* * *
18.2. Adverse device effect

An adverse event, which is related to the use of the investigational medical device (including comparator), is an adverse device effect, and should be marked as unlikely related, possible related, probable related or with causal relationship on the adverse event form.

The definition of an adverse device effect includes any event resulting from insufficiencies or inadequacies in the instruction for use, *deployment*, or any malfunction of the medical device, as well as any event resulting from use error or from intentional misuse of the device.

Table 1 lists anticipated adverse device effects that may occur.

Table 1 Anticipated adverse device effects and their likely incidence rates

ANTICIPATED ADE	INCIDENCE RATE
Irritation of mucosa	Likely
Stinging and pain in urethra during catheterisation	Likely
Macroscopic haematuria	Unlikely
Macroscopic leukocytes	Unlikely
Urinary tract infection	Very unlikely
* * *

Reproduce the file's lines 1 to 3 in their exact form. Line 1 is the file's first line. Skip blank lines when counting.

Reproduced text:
18.2. Adverse device effect

An adverse event, which is related to the use of the investigational medical device (including comparator), is an adverse device effect, and should be marked as unlikely related, possible related, probable related or with causal relationship on the adverse event form.

The definition of an adverse device effect includes any event resulting from insufficiencies or inadequacies in the instruction for use, *deployment*, or any malfunction of the medical device, as well as any event resulting from use error or from intentional misuse of the device.